Outcomes of Single-Row and Double-Row Arthroscopic Rotator Cuff Repair: A Systematic Review

Saridakis, Paul; Jones, Grant
March 2010
Journal of Bone & Joint Surgery, American Volume;Mar2010, Vol. 92-A Issue 3, p732
Academic Journal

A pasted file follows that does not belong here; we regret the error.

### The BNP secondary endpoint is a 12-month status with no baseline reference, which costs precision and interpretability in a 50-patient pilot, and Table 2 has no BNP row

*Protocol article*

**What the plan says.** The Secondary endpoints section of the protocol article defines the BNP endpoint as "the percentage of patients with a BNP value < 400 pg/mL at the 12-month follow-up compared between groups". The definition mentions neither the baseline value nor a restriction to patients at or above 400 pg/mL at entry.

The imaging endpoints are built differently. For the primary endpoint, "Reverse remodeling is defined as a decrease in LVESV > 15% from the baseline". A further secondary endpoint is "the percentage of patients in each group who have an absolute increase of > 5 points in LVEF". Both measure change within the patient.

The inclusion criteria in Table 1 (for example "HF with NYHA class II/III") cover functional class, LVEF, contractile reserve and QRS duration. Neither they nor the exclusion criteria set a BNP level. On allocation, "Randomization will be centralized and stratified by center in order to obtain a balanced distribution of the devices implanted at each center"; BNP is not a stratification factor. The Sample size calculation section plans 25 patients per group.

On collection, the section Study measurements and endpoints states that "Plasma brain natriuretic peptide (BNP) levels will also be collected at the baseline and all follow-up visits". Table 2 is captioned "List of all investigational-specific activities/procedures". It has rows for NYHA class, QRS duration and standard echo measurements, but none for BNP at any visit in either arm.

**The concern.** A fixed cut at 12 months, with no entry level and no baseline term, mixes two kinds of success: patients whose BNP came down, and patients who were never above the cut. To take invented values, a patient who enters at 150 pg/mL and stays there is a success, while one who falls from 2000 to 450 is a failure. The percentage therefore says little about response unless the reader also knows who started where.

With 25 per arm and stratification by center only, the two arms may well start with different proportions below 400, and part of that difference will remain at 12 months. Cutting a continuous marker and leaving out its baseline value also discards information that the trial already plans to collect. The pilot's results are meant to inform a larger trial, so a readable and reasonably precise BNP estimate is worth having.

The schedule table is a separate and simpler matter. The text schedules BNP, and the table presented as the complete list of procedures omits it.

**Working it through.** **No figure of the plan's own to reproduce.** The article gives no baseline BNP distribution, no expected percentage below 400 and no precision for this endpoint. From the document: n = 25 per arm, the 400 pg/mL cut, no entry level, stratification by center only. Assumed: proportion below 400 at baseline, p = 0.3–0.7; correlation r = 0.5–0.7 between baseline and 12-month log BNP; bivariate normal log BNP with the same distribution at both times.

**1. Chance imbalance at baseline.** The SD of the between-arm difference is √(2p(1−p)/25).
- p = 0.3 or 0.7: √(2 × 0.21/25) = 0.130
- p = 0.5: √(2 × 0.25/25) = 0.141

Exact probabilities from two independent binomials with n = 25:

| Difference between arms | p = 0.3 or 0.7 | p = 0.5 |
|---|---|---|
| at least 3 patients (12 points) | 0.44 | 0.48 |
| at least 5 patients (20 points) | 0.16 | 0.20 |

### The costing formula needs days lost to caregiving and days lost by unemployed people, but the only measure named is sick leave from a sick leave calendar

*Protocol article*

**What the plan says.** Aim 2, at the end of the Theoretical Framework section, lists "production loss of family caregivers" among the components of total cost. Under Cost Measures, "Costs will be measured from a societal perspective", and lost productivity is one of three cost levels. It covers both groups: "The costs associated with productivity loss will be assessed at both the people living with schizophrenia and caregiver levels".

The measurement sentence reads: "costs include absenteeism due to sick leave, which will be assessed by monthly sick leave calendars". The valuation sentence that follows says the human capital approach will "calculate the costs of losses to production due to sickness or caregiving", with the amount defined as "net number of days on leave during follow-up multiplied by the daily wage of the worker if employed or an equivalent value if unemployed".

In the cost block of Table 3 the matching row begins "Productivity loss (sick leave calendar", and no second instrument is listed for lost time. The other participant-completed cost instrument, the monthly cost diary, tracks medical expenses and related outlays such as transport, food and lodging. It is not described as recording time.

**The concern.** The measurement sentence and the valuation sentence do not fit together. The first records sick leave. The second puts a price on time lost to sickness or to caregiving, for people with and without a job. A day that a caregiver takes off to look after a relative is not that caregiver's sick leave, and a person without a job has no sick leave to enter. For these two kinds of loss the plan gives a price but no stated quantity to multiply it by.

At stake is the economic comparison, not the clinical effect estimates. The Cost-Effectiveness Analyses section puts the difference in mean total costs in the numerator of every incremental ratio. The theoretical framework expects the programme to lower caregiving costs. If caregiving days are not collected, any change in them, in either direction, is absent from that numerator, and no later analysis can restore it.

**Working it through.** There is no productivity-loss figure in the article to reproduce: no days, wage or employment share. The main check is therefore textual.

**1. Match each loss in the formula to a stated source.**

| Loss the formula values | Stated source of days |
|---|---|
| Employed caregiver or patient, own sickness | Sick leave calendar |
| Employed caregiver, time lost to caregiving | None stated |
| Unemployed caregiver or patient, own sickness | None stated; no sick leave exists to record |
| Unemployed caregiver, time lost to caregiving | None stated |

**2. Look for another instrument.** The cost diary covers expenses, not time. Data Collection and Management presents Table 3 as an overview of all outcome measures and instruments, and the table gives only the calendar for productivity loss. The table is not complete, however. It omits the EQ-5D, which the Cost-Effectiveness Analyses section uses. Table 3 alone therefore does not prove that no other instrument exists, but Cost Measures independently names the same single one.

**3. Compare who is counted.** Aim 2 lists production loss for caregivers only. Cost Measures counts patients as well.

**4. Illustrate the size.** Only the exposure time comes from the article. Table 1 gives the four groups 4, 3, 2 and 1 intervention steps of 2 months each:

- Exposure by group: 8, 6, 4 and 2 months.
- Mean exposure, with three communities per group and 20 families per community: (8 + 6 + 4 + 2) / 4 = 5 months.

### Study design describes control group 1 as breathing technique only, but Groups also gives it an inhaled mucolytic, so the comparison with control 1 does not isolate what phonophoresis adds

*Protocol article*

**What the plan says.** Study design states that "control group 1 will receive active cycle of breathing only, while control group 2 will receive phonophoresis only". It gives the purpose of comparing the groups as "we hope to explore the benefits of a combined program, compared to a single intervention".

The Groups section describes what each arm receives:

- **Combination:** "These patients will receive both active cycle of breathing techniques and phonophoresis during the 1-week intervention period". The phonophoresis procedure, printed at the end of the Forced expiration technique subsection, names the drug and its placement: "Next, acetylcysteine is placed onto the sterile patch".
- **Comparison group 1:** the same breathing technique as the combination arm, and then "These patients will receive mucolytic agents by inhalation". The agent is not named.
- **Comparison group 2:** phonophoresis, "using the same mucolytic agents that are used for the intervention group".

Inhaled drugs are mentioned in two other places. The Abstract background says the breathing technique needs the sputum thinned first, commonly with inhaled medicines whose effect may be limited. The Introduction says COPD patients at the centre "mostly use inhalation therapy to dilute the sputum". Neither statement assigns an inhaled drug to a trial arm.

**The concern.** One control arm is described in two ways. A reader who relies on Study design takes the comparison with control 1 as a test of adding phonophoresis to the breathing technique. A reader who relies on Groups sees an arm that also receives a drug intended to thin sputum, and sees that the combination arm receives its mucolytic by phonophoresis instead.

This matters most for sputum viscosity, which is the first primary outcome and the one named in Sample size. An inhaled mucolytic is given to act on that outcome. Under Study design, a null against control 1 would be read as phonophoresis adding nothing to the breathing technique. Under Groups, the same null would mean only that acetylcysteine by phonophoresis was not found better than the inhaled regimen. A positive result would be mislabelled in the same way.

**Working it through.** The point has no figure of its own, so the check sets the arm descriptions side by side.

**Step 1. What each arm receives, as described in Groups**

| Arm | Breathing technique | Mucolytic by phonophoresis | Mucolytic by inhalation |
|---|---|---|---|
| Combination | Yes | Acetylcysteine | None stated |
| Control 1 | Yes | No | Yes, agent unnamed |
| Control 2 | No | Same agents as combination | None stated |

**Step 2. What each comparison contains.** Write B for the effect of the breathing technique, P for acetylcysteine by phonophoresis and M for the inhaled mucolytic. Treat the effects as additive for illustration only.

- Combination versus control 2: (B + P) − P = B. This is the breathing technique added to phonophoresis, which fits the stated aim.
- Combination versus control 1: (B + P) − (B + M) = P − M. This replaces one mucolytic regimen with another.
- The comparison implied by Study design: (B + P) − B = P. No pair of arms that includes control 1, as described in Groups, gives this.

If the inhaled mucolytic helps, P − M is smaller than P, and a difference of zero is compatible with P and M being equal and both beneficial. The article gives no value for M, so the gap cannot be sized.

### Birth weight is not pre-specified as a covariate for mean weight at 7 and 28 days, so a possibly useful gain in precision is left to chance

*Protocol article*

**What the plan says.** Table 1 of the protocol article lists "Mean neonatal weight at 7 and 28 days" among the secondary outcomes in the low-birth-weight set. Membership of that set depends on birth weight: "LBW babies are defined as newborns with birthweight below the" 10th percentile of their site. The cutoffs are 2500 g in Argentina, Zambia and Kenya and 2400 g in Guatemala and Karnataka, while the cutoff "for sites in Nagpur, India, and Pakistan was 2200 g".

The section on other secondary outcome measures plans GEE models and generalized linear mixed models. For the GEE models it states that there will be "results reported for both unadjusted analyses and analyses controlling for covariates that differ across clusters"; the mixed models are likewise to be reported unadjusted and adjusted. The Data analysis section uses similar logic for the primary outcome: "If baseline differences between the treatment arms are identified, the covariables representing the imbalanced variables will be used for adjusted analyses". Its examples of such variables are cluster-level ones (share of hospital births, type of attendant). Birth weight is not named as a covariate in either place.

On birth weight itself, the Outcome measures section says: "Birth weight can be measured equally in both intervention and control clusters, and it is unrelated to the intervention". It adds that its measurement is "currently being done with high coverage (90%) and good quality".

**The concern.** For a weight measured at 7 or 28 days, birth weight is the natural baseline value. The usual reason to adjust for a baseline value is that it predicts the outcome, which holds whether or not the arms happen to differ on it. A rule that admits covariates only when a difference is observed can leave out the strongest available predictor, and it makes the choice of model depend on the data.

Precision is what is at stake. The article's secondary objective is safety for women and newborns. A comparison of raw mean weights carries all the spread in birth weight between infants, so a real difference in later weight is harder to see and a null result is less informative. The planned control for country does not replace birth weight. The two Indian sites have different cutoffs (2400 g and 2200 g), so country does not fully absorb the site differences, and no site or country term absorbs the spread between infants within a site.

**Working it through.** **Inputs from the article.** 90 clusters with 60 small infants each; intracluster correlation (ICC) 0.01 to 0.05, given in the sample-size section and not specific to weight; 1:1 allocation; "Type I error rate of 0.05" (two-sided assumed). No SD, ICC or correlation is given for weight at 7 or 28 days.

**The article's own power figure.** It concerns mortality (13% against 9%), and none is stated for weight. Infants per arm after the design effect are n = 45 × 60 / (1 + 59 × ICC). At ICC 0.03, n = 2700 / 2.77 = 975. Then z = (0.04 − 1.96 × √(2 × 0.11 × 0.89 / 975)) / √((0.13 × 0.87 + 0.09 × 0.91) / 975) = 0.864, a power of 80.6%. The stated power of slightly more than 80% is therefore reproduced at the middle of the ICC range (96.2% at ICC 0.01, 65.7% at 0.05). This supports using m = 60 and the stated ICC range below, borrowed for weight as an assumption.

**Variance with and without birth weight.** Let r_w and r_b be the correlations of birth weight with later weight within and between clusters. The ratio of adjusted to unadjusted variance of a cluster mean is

Background: Arthroscopic rotator cuff repair is a common procedure that is gaining wide acceptance among orthopaedic surgeons because it is less invasive than open repairtechniques. However, there is little consensus on whetherto employ single-row or double-row fixation. The purpose of the present study was to systematically review the Englishlanguage literature to see if there is a difference between single-row and double-row fixation techniques in terms of clinical outcomes and radiographic healing. Methods: PubMed, the Cochrane Central Register of Controlled Trials, and EMBASE were reviewed with the terms "arthroscopic rotator cuff," `single row repair," and "double row repair." The inclusion criteria were a level of evidence of Ill (or better), an in vivo human clinical study on arthroscopic rotator cuff repair, and direct comparison of single-row and double-row fixation. Excluded were technique reports, review articles, biomechanical studies, and studies with no direct comparison of arthroscopic rotator cuff repair techniques. On the basis of these criteria, ten articles were found, and a review of the full-text articles identified six articles for final review. Data regarding demographic characteristics, rotator cuff pathology, surgical techniques, biases, sample sizes, postoperative rehabilitation regimens, American Shoulder and Elbow Surgeons scores, University of California at Los Angeles scores, Constant scores, and the prevalence of recurrent defects noted on radiographic studies were extracted. Confidence intervals were then calculated for the American Shoulder and Elbow Surgeons, University of California at Los Angeles, and Constant scores. Quality appraisal was performed by the two authors to identify biases. Results: There was no significant difference between the single-row and double-row groups within each study in terms of postoperative clinical outcomes. However, one study divided each of the groups into patients with small-to-medium tears (<3 cm in length) and those with large-to-massive tears (≤3 cm in length), and the authors noted that patients with large to massive tears who had double-row fixation performed better in terms of the American Shoulder and Elbow Surgeons scores and Constant scores in comparison with those who had single-row fixation. Two studies demonstrated a significant difference in terms of structural healing of the rotator cuff tendons after surgery, with the double-row method having superior results. There was an overlap in the confidence intervals between the single-row and double-row groups for all of the studies and the American Shoulder and Elbow Surgeons, Constant, and University of California at Los Angeles scoring systems utilized in the studies, indicating that there was no difference in these scores between single-row and double-row fixation. Potential biases included selection, performance, detection, and attrition biases; each study had at least one bias. Two studies had potentially inadequate power to detect differences between the two techniques. Conclusions: There appears to be a benefit of structural healing when an arthroscopic rotator cuff repair is performed with double-row fixation as opposed to single-row fixation. However, there is little evidence to support any functional differences between the two techniques, except, possibly, for patients with large or massive rotator cuff tears (≤3 cm). A risk-reward analysis of a patient's age, functional demands, and other quality-of-life issues should be considered before deciding which surgical method to employ. Double-row fixation may result in improved structural healing at the site of rotator cuff repair in some patients, depending on the size of the tear.


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